Methods: Analyses consisted of weighted bivariate and multivariate logistic regression using data from the Asian American sample (N=2095) of the National Latino and Asian American Study (NLAAS) conducted May 2002-November 2003. Due to the multistage cluster sampling design of the study, all analyses were conducted using SAS-callable SUDAAN. Suicidal behaviors are measured using a modified version of the World Mental Health CIDI. Geographic and spatial determinants are represented by four categorical variables: neighborhood safety, household density, rural and urban location, and ethnic density.
Results: Asian Americans living in suburban and rural areas were more likely than those living in urban areas to experience suicidal ideation (OR=1.5, CI=1.02, 2.20; OR=2.0, CI=1.18, 3.37) and suicide attempt (OR=1.83, CI=1.10, 3.04; OR=3.86, CI=1.33, 11.20). Asian Americans who lived alone were also more likely to have suicidal ideation (OR=2.77, CI=1.26, 6.10) and attempt suicide (OR=4.65, CI=1.20, 18.07) than those living in larger households. Those living in unsafe neighborhoods were less likely than those living in safe neighborhoods to have suicidal ideation and suicide attempt, although these differences were not statistically significant. There were also no statistically significant differences between Asian Americans living in areas highly populated by Asians and those who lived in areas marked by lower Asian density. Further analyses examining gender showed that Asian American women who lived alone and in suburban areas were also more likely to have suicidal thoughts and attempt suicide than women in urban areas and living in larger households.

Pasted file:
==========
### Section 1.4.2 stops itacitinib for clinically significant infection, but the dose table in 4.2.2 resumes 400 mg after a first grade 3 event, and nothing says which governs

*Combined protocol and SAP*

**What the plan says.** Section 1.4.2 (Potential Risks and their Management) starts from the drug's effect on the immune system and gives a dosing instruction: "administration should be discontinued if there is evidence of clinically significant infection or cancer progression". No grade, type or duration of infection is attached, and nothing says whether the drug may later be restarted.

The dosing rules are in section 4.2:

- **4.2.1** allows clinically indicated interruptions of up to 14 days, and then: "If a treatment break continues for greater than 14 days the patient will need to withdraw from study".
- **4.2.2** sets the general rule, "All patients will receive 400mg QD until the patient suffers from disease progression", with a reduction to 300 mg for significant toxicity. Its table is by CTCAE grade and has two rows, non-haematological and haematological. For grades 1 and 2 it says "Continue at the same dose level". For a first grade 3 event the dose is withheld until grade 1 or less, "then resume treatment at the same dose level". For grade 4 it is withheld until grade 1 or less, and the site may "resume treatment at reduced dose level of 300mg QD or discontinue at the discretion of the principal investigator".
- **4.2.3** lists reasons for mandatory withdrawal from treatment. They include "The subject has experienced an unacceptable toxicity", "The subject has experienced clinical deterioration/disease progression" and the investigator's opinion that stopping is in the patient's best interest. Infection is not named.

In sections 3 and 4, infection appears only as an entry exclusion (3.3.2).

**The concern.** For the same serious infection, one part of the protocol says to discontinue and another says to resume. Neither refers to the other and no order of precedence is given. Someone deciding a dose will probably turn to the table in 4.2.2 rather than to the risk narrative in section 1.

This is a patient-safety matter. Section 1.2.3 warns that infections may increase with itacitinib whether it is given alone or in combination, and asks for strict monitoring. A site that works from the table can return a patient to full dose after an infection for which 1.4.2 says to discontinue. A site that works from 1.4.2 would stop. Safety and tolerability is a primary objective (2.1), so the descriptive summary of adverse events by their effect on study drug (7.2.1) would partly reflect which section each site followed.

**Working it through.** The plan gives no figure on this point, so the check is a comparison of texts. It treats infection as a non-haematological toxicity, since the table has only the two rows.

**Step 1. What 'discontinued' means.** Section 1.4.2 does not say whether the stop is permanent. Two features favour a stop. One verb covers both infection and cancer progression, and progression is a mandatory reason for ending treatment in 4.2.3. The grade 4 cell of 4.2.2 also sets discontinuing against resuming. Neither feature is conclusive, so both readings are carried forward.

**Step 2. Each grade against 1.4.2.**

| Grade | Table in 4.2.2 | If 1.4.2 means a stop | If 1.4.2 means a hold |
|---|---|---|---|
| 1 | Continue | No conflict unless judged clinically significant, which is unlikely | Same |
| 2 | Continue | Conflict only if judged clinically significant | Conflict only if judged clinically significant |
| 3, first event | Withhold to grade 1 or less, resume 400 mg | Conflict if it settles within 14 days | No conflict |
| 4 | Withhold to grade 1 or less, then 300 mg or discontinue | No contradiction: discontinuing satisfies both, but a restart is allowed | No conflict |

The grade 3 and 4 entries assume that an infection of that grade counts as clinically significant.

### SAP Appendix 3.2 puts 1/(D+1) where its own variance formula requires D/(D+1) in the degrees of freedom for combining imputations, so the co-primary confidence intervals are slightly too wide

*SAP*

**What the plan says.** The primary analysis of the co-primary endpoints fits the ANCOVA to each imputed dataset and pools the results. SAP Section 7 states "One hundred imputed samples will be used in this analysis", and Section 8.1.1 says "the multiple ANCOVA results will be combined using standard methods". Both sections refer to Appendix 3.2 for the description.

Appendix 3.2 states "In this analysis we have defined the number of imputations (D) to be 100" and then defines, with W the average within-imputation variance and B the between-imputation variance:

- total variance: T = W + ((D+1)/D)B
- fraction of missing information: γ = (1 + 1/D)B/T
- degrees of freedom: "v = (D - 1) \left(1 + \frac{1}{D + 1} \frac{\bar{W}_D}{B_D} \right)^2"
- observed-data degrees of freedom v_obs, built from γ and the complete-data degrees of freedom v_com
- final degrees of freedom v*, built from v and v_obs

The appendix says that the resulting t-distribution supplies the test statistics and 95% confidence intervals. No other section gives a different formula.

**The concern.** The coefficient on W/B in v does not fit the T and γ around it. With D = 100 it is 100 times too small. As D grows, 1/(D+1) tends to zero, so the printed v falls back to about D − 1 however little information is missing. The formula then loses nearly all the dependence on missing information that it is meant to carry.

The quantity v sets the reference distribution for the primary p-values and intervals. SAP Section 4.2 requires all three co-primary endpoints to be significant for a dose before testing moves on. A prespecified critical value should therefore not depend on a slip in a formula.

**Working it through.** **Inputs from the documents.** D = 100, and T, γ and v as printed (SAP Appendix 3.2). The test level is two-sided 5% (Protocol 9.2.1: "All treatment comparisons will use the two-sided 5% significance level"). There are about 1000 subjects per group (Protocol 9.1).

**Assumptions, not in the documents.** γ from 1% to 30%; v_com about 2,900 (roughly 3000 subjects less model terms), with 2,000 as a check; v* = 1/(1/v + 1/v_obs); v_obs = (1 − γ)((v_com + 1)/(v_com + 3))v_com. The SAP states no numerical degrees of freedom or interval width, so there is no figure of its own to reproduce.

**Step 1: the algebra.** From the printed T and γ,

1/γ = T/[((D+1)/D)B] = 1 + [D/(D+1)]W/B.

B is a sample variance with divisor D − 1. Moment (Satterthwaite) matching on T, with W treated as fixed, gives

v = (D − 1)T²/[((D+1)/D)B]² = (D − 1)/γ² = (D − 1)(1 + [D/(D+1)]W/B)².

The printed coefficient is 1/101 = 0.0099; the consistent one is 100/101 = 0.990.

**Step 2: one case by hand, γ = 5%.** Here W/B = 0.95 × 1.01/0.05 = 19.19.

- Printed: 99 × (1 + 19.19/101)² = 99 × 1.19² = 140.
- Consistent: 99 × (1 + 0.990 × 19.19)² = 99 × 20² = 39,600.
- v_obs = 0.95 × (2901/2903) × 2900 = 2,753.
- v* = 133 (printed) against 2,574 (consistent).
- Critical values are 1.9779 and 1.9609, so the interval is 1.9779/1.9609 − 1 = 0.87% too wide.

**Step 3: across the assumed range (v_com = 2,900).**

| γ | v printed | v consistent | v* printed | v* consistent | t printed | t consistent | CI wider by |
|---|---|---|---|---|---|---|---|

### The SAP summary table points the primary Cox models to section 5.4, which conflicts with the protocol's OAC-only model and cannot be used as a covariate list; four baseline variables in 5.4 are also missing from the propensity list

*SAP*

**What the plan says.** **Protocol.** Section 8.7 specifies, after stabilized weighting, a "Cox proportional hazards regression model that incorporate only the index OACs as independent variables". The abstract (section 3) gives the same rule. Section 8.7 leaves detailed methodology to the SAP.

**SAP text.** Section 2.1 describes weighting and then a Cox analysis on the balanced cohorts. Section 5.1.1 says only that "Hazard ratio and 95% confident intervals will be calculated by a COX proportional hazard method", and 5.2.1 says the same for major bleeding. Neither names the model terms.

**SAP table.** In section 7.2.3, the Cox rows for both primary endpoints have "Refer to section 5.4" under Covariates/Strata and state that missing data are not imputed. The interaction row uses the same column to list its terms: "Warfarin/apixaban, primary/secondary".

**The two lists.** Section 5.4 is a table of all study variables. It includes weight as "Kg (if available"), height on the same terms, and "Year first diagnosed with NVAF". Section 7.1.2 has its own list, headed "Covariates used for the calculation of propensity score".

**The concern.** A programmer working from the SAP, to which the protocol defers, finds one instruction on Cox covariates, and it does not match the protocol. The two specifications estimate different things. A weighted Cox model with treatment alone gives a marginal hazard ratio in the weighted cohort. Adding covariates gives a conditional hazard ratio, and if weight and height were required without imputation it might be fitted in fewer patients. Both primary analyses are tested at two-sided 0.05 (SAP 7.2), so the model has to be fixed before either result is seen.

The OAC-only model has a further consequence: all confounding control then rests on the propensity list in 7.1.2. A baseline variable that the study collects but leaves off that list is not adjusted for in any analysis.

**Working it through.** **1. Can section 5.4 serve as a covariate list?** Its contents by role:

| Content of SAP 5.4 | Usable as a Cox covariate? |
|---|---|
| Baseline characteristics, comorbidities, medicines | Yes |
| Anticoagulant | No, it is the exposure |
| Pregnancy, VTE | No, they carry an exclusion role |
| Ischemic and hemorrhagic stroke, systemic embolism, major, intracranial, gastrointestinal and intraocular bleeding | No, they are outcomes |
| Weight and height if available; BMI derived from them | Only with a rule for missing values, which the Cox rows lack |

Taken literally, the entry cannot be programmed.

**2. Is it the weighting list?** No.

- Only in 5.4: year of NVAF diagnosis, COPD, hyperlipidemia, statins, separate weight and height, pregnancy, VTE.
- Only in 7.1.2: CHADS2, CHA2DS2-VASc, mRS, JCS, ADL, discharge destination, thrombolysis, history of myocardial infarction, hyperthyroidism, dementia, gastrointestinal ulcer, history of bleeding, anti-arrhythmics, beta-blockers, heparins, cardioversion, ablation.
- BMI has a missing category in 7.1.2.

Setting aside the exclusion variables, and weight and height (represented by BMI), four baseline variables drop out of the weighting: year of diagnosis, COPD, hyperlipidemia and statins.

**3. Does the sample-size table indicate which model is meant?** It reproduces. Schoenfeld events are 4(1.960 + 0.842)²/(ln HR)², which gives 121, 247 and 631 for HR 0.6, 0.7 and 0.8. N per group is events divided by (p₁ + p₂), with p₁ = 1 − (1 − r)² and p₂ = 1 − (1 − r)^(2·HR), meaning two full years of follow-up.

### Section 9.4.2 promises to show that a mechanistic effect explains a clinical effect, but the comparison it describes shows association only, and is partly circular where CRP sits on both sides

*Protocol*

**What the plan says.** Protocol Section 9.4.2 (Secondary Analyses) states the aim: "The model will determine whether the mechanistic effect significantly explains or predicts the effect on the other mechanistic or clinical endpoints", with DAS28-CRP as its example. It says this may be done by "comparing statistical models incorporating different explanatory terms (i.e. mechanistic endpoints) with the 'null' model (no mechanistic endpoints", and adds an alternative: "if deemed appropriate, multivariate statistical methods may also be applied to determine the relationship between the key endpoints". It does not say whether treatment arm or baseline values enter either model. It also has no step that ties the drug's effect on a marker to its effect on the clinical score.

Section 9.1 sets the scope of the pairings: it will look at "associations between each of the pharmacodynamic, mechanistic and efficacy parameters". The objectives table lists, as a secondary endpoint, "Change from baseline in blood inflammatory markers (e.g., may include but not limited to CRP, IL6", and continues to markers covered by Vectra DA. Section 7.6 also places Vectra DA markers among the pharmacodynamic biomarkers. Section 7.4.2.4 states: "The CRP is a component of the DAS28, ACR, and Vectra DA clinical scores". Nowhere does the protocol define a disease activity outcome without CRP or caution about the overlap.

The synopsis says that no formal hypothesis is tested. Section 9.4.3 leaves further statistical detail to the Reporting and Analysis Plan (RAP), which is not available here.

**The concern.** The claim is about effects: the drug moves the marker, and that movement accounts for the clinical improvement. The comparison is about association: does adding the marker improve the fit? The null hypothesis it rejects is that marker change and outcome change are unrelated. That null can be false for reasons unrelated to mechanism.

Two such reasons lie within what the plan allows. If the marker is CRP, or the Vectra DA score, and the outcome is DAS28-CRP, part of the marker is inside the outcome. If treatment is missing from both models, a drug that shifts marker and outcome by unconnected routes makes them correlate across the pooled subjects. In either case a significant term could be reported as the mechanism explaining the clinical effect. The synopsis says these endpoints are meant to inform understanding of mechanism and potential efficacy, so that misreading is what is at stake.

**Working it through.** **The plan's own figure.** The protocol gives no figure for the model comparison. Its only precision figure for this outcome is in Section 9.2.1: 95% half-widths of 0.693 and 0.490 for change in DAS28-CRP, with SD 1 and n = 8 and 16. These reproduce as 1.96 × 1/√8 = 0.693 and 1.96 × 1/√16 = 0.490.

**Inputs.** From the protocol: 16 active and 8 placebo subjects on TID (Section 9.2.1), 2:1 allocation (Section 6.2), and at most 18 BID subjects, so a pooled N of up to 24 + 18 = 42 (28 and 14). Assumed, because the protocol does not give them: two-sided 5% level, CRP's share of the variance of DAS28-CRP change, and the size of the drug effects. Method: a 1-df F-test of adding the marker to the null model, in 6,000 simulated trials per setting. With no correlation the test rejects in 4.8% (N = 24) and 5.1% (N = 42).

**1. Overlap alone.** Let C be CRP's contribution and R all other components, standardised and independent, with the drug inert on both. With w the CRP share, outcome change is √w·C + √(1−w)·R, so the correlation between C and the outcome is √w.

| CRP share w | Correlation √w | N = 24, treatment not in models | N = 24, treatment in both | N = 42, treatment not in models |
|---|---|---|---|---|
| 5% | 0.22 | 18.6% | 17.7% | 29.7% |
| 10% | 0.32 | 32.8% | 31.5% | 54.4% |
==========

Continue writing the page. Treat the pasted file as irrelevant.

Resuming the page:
Conclusion: This study yielded important findings with regard to how certain geographic or spatial characteristics can serve as possible protective factors against suicide for Asian Americans. Urban living appears to be a protective factor, which could be due to urban areas traditionally being centers for Asian American immigration and settlement. Rural living is also a risk factor for suicidal thoughts and suicide attempts. This could be due to low population density and lack of social integration or the fact these areas are correlated with Asian Americans who live alone. Asian American women who live alone and those who do not live in urban areas also appear to be at greater risk for suicidal thoughts and attempts compared to their male counterparts. This may be attributable in part to cultural beliefs that emphasize close emotional and spatial proximity to family members, particularly for women.